Age is just a number. But for Betty Reid Soskin, it’s record-breaking. The active-duty park ranger is the oldest on staff, still clocking in to work past her 100th birthday. She’s been with the National Park Service for 15 years, joining at 85 years old when she took on the role to share stories about her life and segregation during World War II.
Assigned to the Rosie the Riveter World War II Home Front National Historical Park in Richmond, California, Soskin suits up for work in her full park ranger uniform for each shift. She sits on her stool and talks to as many people who will listen. She tells them about growing up and dealing with segregation, about being Black business owners, and about working during WWII as a Black American female.
She is noted for often saying, “What gets remembered is determined by who is in the room doing the remembering.” It’s a personal motto that led her to share her story with the masses, even before her years with the National Park Service.
Then as the Rosie the Riveter Park was being built, she was asked to weigh in on the planning process. There were references to Rosie as a pop culture icon — white woman, red bandana — the one we all still recognize today. But the past Soskin had lived? It didn’t exist in their planning stages.
“Black women were not freed or emancipated in the workforce. Unions were not racially integrated and wouldn’t be for a decade,” she told The Washington Post. “We paid dues but didn’t have power or votes,” adding that Black Americans were “dumped” into auxiliary units. Soskin herself had worked with the Boilermakers Auxiliary 36, serving as a file clerk during WWII.
“The history, as I had lived it, was nowhere in sight — not one minute of it.”
In 2007 she began working as a Park Ranger, telling her own story to visitors.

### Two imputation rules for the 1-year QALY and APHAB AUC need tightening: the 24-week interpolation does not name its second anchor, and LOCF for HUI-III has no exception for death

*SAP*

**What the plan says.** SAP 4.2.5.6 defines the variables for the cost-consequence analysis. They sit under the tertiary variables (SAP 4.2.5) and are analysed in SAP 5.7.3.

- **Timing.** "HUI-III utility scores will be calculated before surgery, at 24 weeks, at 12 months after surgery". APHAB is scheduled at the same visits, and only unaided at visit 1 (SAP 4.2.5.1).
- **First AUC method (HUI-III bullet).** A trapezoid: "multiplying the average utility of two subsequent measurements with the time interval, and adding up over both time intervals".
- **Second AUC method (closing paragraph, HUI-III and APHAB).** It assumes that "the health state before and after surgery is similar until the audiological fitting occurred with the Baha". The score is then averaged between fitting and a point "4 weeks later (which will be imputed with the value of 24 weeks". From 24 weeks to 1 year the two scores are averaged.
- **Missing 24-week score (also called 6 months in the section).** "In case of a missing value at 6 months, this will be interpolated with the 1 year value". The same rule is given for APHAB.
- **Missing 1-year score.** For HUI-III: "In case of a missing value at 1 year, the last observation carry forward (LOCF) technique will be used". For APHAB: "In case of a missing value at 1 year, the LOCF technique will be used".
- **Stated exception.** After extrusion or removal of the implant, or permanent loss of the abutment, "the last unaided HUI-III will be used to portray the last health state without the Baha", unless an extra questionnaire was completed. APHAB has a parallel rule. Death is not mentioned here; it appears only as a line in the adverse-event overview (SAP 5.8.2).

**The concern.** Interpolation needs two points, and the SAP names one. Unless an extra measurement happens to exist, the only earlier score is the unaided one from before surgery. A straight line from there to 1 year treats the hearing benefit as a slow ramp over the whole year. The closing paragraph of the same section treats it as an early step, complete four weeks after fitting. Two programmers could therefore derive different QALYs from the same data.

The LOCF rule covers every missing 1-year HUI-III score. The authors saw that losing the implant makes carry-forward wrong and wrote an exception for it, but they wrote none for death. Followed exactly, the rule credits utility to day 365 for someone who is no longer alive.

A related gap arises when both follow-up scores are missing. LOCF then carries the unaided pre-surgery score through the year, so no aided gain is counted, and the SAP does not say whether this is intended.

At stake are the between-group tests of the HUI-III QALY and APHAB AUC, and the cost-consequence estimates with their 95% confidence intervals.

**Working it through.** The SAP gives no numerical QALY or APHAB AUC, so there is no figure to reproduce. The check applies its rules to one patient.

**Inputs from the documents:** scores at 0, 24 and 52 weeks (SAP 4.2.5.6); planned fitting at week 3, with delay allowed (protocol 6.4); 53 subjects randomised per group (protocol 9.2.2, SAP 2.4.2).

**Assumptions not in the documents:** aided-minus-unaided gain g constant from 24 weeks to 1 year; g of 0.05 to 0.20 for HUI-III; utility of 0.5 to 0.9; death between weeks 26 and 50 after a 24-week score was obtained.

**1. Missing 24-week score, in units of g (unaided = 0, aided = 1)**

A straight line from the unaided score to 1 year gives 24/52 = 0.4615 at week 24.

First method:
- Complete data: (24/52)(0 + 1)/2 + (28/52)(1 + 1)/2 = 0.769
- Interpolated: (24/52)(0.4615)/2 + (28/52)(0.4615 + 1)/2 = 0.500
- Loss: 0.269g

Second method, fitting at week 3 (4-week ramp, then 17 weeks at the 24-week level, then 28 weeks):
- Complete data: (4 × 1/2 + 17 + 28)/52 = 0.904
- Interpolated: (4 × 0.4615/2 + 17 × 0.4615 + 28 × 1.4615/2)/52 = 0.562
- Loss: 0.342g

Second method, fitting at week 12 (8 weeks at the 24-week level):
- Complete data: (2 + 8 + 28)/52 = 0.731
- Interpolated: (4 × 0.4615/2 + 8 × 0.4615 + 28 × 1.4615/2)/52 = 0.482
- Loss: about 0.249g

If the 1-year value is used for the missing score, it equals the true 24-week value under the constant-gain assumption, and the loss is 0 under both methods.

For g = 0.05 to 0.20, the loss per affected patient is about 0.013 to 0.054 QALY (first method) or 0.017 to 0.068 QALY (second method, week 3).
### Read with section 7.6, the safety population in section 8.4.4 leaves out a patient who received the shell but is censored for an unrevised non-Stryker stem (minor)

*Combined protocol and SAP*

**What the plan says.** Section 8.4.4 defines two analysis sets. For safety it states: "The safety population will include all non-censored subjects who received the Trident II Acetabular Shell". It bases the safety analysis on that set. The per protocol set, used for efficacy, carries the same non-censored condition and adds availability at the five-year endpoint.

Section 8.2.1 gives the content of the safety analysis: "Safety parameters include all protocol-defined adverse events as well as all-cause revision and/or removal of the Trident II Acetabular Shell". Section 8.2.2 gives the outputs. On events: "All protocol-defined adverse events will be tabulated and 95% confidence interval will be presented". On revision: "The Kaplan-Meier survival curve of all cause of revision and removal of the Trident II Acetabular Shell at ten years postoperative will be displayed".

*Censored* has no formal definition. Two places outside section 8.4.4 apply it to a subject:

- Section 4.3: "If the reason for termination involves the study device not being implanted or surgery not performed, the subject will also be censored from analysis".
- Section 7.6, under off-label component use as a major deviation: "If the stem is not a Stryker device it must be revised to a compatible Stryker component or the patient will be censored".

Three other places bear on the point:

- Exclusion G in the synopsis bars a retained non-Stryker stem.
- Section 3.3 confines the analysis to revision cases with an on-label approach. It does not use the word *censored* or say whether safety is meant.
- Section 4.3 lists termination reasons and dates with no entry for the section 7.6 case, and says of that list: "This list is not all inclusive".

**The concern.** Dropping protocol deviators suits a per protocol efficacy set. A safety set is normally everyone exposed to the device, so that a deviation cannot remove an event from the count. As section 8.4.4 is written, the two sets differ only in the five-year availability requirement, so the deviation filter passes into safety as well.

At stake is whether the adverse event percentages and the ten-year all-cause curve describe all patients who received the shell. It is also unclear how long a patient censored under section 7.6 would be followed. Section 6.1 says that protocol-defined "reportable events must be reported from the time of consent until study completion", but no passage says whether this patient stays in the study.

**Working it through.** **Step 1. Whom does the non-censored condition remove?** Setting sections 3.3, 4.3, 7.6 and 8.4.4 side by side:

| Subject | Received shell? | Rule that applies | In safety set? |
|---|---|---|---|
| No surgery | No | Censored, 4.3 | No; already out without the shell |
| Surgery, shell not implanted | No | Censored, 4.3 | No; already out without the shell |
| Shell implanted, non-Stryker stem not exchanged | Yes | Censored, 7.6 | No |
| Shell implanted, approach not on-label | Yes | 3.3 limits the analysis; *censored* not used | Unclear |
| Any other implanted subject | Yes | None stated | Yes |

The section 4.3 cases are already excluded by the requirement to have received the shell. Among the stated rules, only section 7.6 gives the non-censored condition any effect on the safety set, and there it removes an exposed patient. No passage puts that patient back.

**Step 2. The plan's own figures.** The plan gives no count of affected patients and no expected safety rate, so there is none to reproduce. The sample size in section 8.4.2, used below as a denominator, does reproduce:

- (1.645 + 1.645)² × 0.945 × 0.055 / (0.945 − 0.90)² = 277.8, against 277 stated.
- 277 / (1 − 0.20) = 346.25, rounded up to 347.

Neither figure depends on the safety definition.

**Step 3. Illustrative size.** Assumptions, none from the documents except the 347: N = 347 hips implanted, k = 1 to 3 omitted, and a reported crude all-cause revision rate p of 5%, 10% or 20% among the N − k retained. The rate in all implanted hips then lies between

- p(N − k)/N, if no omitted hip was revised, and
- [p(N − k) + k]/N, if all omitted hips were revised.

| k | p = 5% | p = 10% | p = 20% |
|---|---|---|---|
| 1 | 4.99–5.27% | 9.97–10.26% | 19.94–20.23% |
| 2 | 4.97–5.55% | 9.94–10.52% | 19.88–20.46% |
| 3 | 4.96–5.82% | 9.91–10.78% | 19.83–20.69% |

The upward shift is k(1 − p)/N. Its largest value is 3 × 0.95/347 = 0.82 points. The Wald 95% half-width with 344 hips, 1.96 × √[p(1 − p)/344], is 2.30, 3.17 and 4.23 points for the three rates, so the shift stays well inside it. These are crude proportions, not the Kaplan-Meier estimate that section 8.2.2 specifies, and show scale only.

She was making sure she and fellow Black women who served were remembered by sharing with as many people as possible.
The park itself has credited Soskin for advancing their historical accuracy and inclusion, and with the ability to better educate their guests.
Years prior to her work as a park ranger, Soskin wore many hats. She started a record store with her former husband, Mel Reid. Reid’s Records sold Gospel records, opening in 1945. The duo began selling music by Black artists out of their home, then starting a brick and mortar shop after they found success. That prompted them to build a home in a nice neighborhood; they were the target of racism and threats during this time, being accused of moving to a “white” neighborhood.
Soskin’s daughter continued to operate the store until it closed in 2019. However, the start in music led Soskin to fall in love with Gospel music, writing and singing it herself. She was active in her local church and was well known for her songs.
In the late 70s, now remarried to William Soskin, she became a prolific activist for Black and other Civil Rights. On her 100th birthday, Soskin was honored at a California middle school being renamed in her honor. The Betty Reid Soskin Middle School was rededicated. It resides within the West Contra Costa Unified School District. She has also received numerous awards, including being named California Woman of the Year in 1995.